Sounds like Sci-Fi malarkey: an app that measures the amount of calories burned throughout the day just by sitting in your pocket and using the iPhone’s accelerometers to measure motion. But nope, it’s real, and it’s at the App Store for $3.
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Y’know how you’ll be chugging along on a game and get to a point where, for hours, the gameplay is just sod-awful boring? And you want to get up and watch TV, but don’t want to leave the game for fear something actually exciting — like crashing into a mountain — might happen? Well, there’s an app for that. In some instances, anyway.
In this case, clever app FSXFollow saves countless faux pilots from the numbing monotony of piloting their faux Cessnas over the Midwest, by shunting all the data to their iDevice, so the pilot can walk off and get a latte or watch TV. Definitely limited appeal to this app (and frankly, if the simulation or pilot is too hardcore to employ a simple time-lapse feature, I’m not sure getting up to watch TV or do laundry in the middle of a flight is any better; but then I’m not down with all the current FAA rules), but the concept is cool — using a handheld as an integral part of a much larger experience on the desktop.
This is turning out to be a pretty artsy weekend for the iPad. Not only will there be an explosion of iPad and iPhone art at the first ever Mobile ArtCon in Manhattan, but Infinite Dreams has also just launched a free version of their Let’s Create Pottery HD app, which turns the iPad into a virtual pottery wheel and kiln and has to be one of the most stunning creative apps we’ve seen on the device. there’s even a virtual showroom, where finished creations can be displayed.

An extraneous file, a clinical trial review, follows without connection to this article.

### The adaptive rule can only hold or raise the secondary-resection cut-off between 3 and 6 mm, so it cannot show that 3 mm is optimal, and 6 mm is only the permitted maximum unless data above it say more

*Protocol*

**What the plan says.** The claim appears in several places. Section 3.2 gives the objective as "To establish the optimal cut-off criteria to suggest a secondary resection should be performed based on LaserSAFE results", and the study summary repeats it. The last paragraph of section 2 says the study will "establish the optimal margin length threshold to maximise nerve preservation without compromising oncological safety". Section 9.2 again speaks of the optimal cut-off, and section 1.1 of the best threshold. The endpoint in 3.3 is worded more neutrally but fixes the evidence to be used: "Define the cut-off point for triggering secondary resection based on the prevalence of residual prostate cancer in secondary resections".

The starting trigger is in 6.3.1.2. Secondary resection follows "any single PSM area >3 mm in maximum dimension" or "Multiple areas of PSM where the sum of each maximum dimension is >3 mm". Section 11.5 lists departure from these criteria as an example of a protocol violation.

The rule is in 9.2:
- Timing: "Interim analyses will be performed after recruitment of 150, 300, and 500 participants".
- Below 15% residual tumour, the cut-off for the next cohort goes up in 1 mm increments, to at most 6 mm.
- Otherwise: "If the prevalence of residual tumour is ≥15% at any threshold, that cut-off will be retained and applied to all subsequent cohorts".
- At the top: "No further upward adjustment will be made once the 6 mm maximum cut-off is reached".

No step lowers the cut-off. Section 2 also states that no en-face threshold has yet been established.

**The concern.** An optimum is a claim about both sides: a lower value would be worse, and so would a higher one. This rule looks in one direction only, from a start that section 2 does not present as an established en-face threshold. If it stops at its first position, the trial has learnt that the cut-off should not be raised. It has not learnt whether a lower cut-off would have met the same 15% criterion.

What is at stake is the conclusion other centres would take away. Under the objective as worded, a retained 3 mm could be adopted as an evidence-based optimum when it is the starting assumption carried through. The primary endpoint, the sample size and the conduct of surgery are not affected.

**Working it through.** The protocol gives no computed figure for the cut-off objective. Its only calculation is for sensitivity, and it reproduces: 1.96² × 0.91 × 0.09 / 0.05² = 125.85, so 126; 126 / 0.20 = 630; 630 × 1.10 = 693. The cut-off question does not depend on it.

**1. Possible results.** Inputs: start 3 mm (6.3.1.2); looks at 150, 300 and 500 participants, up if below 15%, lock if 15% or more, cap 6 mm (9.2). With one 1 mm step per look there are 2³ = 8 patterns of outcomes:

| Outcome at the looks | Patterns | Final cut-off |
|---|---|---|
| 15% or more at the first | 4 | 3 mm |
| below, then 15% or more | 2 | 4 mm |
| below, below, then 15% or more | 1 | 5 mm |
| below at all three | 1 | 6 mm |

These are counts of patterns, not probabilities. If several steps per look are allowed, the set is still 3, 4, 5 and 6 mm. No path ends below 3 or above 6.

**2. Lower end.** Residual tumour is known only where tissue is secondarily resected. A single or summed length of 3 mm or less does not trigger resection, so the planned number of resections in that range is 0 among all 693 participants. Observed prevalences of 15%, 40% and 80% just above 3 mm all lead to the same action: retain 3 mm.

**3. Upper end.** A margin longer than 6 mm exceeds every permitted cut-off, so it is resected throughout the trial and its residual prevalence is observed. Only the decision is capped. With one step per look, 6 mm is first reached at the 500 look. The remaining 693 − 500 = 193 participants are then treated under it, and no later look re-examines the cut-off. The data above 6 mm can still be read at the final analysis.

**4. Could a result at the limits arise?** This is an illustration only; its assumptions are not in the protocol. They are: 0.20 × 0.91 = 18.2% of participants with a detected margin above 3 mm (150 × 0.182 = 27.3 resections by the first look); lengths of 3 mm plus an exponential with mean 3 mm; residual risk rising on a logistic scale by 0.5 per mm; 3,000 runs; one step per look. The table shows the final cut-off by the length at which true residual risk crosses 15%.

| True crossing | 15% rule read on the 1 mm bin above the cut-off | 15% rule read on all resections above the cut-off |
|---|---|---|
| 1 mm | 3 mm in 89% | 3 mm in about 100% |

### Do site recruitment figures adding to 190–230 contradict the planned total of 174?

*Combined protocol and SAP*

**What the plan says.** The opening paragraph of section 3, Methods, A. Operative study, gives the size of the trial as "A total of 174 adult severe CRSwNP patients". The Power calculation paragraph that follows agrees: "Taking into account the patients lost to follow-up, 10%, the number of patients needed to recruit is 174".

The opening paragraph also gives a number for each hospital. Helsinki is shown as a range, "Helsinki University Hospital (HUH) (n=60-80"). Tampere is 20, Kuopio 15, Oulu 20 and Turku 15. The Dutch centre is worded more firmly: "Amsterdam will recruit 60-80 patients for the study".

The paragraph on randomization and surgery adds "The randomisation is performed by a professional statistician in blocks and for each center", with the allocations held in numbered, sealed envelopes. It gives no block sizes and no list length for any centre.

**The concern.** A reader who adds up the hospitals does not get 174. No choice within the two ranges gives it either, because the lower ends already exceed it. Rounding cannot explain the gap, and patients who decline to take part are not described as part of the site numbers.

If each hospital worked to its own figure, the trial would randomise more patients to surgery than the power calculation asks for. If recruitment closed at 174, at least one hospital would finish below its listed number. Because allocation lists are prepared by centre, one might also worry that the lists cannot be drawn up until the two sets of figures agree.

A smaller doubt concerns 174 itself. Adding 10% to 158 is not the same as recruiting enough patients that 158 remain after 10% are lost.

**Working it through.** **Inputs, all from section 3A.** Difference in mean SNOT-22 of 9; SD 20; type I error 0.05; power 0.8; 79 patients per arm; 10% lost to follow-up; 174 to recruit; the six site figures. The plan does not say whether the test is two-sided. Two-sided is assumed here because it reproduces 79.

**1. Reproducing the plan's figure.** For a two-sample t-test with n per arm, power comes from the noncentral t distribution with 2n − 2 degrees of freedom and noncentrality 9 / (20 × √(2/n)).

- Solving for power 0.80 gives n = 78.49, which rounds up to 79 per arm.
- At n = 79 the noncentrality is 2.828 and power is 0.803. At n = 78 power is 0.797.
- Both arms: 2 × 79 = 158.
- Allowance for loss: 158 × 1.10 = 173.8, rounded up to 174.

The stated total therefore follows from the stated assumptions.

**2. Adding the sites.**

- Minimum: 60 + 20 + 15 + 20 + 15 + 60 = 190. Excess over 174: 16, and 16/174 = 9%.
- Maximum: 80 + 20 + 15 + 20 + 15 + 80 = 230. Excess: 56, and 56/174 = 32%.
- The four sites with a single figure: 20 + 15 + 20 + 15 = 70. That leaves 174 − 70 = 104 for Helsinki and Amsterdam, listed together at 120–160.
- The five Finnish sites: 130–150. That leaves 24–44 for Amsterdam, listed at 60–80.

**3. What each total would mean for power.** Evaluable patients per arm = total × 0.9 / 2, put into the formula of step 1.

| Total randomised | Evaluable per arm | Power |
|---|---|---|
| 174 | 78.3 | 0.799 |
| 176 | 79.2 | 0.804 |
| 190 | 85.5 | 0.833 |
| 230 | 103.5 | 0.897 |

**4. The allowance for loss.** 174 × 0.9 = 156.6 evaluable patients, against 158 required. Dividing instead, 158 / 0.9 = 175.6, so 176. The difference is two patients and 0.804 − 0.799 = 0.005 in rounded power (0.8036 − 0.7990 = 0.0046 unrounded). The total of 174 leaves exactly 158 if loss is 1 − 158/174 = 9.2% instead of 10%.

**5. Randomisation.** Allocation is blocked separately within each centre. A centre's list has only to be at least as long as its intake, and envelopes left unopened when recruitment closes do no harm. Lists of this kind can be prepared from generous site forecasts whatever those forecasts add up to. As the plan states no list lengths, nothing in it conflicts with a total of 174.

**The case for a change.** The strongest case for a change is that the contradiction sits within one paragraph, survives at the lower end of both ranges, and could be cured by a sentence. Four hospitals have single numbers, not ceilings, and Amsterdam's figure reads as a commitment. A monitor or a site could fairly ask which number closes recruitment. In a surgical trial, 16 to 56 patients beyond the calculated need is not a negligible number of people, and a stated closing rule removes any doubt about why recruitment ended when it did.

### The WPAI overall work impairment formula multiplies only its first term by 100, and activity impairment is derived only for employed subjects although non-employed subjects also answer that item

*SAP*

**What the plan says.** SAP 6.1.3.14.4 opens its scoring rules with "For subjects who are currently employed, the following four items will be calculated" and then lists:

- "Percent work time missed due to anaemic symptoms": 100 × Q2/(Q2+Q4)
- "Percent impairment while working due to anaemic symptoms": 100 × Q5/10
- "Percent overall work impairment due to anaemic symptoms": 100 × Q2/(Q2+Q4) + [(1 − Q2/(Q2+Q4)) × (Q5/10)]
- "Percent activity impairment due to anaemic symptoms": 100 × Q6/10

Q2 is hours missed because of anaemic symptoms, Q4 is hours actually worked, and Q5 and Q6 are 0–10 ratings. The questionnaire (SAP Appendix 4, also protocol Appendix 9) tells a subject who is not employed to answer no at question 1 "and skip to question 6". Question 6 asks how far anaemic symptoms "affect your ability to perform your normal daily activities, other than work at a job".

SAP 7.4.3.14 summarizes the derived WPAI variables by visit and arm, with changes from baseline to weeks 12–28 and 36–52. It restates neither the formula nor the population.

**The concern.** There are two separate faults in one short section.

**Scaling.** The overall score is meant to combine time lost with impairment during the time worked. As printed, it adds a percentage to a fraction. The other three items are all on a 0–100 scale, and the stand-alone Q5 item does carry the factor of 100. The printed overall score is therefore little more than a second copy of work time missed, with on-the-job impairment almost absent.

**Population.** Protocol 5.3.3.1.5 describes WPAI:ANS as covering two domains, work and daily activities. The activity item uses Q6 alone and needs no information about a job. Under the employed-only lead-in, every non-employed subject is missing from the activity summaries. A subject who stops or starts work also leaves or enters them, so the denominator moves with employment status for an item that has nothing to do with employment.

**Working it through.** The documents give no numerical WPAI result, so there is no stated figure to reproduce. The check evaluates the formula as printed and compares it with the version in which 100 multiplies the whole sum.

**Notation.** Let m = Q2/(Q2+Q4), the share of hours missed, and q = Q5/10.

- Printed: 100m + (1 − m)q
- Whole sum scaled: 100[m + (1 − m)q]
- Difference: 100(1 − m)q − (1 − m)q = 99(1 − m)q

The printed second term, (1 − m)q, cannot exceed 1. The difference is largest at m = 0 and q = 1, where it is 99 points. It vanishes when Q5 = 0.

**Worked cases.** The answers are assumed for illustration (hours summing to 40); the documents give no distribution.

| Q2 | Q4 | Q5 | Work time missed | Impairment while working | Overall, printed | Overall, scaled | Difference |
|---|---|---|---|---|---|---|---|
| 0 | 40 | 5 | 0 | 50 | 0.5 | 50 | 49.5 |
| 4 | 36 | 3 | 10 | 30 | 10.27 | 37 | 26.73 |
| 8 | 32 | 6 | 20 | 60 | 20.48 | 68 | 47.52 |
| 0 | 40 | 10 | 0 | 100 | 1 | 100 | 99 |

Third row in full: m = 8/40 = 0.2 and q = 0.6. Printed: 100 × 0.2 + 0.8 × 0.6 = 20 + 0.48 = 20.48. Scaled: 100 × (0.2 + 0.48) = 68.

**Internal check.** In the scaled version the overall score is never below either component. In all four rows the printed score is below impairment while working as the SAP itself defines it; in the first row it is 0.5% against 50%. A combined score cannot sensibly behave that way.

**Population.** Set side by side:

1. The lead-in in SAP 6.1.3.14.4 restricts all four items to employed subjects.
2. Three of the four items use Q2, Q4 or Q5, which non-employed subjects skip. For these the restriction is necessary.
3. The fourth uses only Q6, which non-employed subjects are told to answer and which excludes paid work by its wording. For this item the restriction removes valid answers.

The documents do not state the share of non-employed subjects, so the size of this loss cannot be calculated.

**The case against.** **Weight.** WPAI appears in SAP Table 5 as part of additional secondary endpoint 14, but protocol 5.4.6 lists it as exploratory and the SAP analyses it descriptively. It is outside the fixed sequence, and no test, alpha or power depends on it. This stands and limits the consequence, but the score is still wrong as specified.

The full, $5 version of the app will also be on sale at $3 through the weekend, though it’s not immediately clear what the differences are between the two.
It doesn’t do much — no fancy vocal wizardry, just adjusts the pitch of the user’s voice up or down — but Devil Voice looks like the first instance of a real-time voice-changing app, without the need to record a user’s voice first before playback — though it can, if desired.
The app is a dollar, and comes out just in time for Halloween; see our forthcoming Halloween Guide for examples on how to duct tape it and attached speakers into a Darth Vader mask and whatnot.
Potential and current (see what I did there) Chevrolet Volt owners will be pleased to hear that the mostly electric car’s iPhone app will finally be hitting the App Store at the end of October.
The app includes a ton of interesting controls and features: Charge the Volt immediately or schedule a charge time; check charge status and battery level; display expected range; and display various data tracked while driving like how many miles were electric-only, how many were gas. That’s on top flashy functions like being able to start the car from the app and mess with the door locks.
An OnStar spokesperson told us the Volt comes with five years of free OnStar service — other cars get six months free — and that the app will be free for the iPhone (and the Droid — sorry, Blackberry). Not impressed with (mostly) electric vehicles? OnStar will be making the app (sans Volt-specific functions) available for about a dozen or so additional OnStar-equipped cars in the near future.